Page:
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O'Neill declares candidacy for Lincoln mayor

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[July 25, 2008]  Thursday afternoon at Logan Lanes, 5th District Logan County Board member Pat O'Neill officially announced his intentions to seek the office of mayor of Lincoln. O'Neill, holding a position paper not ready for distribution, stated he has 51 points on his agenda that he would like to accomplish if elected mayor.

DonutsThe 52-year-old has been married to Juanita for 15 years and has four stepchildren and five grandchildren. He currently is serving his third term on the county board. O'Neill, a lifelong Lincolnite, resides at 210 N. State St. and works for Pepsi Refreshment Services as well as the First Student school transportation company.

Addressing the press gathering, he wanted to make this point: "In the event I am lucky enough to win the election, I want everyone to know where I am coming from, where I stand."

He said that he had originally planned to wait a few more months before announcing his candidacy but that recent developments and people "pursuing" him for an answer on his candidacy caused him to announce now.

The recent developments O'Neill was referring to are the quarrels he has had with city officials over his detailed, publicly released list of properties around the Logan County Fairgrounds that he believes are in violation of the city's building codes. He made specific mention of criticism directed at him by city attorney Bill Bates, who rebuked the county board member, in O'Neill's words, "to mind my own business."


"I represent the people of this city too. I am doing my job," he emphasized. The board member said that the huge number of citizens who gave him positive feedback on the issue numbered perhaps 400, and he was continuously fielding questions about running for mayor.

Although O'Neill's 51-point program was not explained in detail, he did choose to highlight some points he felt were more important than others.

One of the points the candidate wanted to address was salaries. He said he would seek to make the city attorney a part-time job at half the current pay and would also attempt to reduce council meetings by half, reducing the monthly agenda to one work session and one voting session per month.

He also stated he believes that the city's police, fire department, and streets and alleys crew are understaffed and their manpower needs must be addressed.

When asked where funding for such manpower increases might come from in a cash-strapped city budget, O'Neill stated that he didn't believe the city should be financially involved in events such as Heritage Days, to name one.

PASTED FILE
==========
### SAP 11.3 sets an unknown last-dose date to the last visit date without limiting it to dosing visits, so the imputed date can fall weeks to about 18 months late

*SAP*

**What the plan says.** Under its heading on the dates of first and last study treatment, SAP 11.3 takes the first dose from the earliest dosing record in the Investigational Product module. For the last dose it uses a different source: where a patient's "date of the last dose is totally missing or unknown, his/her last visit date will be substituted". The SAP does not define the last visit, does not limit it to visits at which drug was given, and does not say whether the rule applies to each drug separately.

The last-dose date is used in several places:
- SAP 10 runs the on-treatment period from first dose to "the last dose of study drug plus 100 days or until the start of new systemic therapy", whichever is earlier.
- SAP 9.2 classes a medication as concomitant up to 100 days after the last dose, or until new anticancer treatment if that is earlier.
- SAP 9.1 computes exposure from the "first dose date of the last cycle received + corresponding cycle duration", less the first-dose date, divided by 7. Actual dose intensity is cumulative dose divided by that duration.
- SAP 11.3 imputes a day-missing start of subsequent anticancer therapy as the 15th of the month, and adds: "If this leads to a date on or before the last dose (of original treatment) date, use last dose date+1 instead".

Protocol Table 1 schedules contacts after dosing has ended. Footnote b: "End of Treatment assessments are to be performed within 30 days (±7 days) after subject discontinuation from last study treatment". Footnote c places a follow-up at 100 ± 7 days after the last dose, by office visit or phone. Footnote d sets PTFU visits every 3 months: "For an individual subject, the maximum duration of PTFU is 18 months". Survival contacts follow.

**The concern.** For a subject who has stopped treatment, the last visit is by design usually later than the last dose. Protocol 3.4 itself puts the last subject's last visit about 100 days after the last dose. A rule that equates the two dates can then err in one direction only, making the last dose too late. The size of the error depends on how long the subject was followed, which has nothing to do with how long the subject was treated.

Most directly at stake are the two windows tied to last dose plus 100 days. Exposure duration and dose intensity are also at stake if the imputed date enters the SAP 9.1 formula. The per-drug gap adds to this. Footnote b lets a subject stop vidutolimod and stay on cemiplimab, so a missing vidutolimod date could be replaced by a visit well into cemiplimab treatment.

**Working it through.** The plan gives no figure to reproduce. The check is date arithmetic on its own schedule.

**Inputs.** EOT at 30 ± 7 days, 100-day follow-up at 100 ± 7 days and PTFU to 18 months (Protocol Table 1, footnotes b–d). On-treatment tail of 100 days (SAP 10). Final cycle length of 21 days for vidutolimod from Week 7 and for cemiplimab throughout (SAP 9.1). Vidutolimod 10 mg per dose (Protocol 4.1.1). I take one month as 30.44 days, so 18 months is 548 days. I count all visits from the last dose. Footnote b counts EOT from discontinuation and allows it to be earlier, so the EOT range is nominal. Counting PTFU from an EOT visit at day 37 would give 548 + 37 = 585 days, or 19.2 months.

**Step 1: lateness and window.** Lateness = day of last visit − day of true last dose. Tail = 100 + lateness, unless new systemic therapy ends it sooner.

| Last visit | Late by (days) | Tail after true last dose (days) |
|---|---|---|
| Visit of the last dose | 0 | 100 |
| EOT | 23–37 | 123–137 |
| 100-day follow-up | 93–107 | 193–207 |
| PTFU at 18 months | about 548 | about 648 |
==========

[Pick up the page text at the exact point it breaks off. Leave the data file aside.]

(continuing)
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He also said he believes it is time for the Lincoln & Logan County Development Partnership to be self-sufficient, questioning whether the city, at $25,000 per year, and the county, at $30,000, should be funding this entity. In a later clarification, he stated that he believes the question of whether or not city and county tax money goes to the partnership should be left up to the voters to decide through a referendum on the ballot.

He also stated he wasn't sure if businesses, as an alternative source of funds, would support the partnership, since they could be helping to bring competition into town.

When asked how then the partnership could survive, O'Neill said he believes there are other sources of funding available for the organization, including perhaps grants and fundraisers.

When asked whether he believes the mayor's position should be full time or part time, he said he didn't see a problem with the current part-time system. O'Neill believes the mayor is currently on the board or committee of far too many organizations. He said the mayor should be free of these obligations in order to be able to have a greater presence in the community at city events.


Believing there is what he defined as "pull" between city and county officials, O'Neill stated he would encourage council members to attend county meetings in order to develop a better working relationship between the two governmental bodies.

Perhaps the candidate's boldest statement was that he intended to redo all zoning ordinances line by line. As part of those changes, he would pursue a plan to give three years of property tax relief to homeowners who fix up their homes and to lower building permits and increase fines for building violations.

O'Neill wanted it made clear that he does not intend to seek any political contributions. Rather he recommends that anyone supporting his candidacy give that money to a local church, school or charity.

This will be his second run at the mayoral post. O'Neill garnered 22 percent of the vote in the 2005 election, which was won by incumbent Mayor Beth Davis-Kavelman with 47 percent of the total vote.

To date, Davis-Kavelman and Mike Thornton, along with O'Neill, have announced their candidacy, with county board chairman Dick Logan expressing his interest in also pursuing the office.


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